- Russia’s full-scale war on Ukraine has reenergised the enlargement debate. Most member states now see enlargement as a way to respond to the geopolitical reality and strengthen the EU in its immediate neighbourhood.
- However, while the geopolitical arguments in favour of enlargement are even stronger today than they were 20 years ago, the process is likely to face more obstacles than it did back then.
- In most member states, the interest in enlargement is outweighed by concerns about the transformation that institutional reforms could bring about. Possible changes in the EU’s balance of power, the unresolved issue of the protection of the rule of law, and bilateral conflicts are major obstacles.
- To make a credible offer to candidate countries, the EU should agree on an internal reform process alongside a timeline for the next steps in the enlargement process at the EU summit in December.
- Regardless of the outcome of the internal reform debate, it should be ready to offer candidate countries at least participation in the single market, access to the EU’s budget, and observer status in EU institutions by 2030.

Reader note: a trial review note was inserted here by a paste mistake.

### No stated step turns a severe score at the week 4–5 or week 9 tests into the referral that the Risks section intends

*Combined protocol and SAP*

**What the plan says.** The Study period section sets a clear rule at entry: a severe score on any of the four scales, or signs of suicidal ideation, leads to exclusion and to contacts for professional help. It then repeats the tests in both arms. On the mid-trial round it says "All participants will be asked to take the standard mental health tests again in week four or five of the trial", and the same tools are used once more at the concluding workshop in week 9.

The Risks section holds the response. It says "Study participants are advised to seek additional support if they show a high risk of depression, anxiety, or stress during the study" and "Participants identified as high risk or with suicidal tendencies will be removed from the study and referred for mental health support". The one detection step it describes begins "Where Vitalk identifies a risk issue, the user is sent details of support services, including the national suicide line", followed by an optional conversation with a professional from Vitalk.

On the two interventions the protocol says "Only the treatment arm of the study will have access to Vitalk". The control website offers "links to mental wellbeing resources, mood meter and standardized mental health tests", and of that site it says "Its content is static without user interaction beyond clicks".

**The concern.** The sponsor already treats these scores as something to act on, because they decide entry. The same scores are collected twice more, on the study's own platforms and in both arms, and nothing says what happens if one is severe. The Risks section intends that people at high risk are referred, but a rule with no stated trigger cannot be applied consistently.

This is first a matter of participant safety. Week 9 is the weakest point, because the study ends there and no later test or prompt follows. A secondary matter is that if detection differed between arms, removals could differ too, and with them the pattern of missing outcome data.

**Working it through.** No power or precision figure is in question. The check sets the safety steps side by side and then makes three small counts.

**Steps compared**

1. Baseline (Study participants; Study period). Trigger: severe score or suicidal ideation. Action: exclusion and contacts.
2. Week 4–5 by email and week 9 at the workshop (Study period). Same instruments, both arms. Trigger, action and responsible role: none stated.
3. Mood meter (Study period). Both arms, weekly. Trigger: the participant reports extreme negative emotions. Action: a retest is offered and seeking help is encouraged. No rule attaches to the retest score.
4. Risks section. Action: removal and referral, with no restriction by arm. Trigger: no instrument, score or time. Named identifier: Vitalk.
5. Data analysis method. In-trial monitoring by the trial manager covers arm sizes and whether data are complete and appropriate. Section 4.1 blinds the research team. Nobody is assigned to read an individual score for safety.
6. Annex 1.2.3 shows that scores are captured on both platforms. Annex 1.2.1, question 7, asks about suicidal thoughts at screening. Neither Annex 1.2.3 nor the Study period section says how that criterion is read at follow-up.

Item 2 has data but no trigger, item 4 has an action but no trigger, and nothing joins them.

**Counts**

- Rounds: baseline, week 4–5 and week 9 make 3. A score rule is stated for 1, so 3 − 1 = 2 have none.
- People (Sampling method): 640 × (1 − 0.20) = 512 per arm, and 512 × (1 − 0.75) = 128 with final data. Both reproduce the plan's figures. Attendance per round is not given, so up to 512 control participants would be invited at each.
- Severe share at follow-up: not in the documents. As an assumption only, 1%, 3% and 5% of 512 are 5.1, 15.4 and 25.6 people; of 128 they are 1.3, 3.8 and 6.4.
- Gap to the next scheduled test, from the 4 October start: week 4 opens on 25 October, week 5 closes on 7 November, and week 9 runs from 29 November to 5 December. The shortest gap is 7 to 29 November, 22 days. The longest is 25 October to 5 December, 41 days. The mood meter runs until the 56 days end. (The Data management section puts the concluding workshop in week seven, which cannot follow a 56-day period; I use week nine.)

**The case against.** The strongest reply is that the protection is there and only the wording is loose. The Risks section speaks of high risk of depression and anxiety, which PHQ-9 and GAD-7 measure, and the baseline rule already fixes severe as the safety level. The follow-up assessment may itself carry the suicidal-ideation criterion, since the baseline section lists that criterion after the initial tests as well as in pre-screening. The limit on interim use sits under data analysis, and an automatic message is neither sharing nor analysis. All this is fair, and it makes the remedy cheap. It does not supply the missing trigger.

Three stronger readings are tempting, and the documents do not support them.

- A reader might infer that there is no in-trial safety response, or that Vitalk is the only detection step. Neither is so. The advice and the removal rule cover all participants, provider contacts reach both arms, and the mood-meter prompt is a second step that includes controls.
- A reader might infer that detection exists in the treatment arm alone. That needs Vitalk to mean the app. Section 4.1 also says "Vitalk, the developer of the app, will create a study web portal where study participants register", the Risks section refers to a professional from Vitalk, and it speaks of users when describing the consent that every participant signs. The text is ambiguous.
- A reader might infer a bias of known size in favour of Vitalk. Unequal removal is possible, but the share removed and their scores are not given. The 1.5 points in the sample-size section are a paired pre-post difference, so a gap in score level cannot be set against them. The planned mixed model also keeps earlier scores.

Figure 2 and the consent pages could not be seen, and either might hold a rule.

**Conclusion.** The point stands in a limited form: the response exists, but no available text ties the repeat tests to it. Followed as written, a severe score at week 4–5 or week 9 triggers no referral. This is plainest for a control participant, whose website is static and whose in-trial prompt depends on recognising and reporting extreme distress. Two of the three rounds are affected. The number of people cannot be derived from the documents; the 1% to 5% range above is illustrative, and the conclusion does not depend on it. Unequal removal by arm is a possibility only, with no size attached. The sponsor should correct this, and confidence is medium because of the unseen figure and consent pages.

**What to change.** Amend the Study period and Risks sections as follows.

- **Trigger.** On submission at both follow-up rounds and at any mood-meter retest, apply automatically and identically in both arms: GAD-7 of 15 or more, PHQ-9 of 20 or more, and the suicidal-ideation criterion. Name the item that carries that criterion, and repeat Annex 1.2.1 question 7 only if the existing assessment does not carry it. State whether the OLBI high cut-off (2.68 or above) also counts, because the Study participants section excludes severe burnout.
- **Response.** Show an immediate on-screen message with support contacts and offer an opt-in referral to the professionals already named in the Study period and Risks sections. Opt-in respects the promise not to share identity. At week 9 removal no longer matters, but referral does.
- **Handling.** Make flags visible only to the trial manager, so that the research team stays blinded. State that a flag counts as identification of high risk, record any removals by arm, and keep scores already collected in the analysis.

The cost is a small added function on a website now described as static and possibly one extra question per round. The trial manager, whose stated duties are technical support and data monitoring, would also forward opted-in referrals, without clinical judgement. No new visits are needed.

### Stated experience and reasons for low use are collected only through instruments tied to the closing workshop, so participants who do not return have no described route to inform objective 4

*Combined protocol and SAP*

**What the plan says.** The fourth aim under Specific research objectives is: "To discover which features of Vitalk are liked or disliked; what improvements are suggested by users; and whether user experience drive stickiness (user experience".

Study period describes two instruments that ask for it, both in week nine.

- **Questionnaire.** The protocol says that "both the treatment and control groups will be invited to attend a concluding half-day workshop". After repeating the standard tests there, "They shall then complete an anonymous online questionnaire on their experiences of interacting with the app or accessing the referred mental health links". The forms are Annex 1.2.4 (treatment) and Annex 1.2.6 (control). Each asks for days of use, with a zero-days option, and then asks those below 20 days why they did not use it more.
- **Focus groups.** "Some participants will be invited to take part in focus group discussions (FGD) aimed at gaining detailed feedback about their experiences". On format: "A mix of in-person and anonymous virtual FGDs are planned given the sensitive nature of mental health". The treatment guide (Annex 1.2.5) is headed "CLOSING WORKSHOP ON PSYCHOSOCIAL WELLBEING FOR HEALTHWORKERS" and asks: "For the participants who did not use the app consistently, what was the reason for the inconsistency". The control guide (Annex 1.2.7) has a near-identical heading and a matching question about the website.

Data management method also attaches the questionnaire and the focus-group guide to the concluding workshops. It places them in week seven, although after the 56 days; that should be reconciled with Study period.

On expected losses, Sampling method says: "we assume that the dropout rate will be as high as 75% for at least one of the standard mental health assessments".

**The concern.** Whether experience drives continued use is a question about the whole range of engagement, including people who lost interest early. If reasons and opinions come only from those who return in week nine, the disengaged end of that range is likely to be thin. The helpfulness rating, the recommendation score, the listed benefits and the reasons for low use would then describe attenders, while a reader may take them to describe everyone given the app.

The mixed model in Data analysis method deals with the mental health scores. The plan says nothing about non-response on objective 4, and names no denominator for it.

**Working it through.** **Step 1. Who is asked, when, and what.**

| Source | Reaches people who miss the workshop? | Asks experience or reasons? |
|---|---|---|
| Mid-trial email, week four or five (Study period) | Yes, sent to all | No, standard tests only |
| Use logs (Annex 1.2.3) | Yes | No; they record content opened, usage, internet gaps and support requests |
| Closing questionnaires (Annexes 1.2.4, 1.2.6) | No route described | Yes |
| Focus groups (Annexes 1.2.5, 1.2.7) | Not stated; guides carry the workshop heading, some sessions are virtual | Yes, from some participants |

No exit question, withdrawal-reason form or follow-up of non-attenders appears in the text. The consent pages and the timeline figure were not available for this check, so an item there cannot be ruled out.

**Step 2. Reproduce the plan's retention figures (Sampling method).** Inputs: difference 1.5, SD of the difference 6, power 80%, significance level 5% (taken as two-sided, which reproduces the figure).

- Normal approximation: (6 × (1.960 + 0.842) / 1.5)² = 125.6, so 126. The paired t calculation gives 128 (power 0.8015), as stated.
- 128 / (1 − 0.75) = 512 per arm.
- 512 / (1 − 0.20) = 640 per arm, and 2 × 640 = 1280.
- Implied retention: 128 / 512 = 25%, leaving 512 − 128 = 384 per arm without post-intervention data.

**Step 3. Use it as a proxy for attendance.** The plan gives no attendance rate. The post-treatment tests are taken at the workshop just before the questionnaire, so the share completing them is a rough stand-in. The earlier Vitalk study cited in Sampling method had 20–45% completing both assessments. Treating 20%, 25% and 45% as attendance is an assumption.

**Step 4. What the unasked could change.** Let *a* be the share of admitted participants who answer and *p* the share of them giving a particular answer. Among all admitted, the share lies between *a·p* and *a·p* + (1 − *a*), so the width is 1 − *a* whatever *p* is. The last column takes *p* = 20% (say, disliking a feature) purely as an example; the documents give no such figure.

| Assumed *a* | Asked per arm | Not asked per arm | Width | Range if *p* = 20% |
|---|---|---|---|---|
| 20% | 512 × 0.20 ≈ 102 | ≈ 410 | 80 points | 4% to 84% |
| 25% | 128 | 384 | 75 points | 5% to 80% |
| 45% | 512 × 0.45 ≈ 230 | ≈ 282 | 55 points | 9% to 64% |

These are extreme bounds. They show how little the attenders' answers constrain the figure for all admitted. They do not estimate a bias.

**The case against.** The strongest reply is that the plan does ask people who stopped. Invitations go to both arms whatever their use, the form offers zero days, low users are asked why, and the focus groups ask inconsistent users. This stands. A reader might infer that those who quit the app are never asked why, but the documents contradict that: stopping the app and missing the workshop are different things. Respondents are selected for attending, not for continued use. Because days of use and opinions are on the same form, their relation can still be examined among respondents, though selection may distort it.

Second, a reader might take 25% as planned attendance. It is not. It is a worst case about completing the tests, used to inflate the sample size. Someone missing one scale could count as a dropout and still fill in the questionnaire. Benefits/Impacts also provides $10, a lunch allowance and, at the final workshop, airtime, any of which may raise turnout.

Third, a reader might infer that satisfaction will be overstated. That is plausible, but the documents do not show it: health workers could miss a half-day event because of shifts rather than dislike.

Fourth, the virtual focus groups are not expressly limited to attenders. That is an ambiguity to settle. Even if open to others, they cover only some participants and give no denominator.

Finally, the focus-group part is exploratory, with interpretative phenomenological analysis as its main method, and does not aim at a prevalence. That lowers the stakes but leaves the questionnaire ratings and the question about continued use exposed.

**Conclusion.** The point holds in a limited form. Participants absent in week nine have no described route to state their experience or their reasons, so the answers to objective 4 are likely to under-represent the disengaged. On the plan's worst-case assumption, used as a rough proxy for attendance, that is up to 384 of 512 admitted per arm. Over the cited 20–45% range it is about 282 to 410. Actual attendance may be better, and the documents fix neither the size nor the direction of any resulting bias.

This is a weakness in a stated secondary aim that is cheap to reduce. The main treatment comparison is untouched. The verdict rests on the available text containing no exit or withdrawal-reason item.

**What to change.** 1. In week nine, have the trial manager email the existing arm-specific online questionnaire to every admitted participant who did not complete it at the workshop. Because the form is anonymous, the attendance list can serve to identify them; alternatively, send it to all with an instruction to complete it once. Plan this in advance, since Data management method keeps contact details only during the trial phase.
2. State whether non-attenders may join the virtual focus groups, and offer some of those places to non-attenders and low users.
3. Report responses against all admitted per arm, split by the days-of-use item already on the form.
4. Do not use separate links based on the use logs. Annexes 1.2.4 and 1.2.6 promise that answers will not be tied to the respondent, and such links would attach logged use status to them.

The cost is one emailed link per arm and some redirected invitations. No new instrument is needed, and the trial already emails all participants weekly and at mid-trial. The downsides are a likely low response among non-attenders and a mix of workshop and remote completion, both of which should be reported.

About the Authors
Piotr Buras is the head of ECFR’s Warsaw office and a senior policy fellow at the European Council on Foreign Relations. His topics of focus include Germany’s EU and foreign policy, Poland in the EU, and EU politics.
Engjellushe Morina is a senior policy fellow with the Wider Europe Programme at the European Council on Foreign Relations. She works from ECFR’s Berlin office. Her work mainly addresses the geopolitics of EU Enlargement, Kosovo-Serbia relations, and the geopolitical aspects of the green agenda.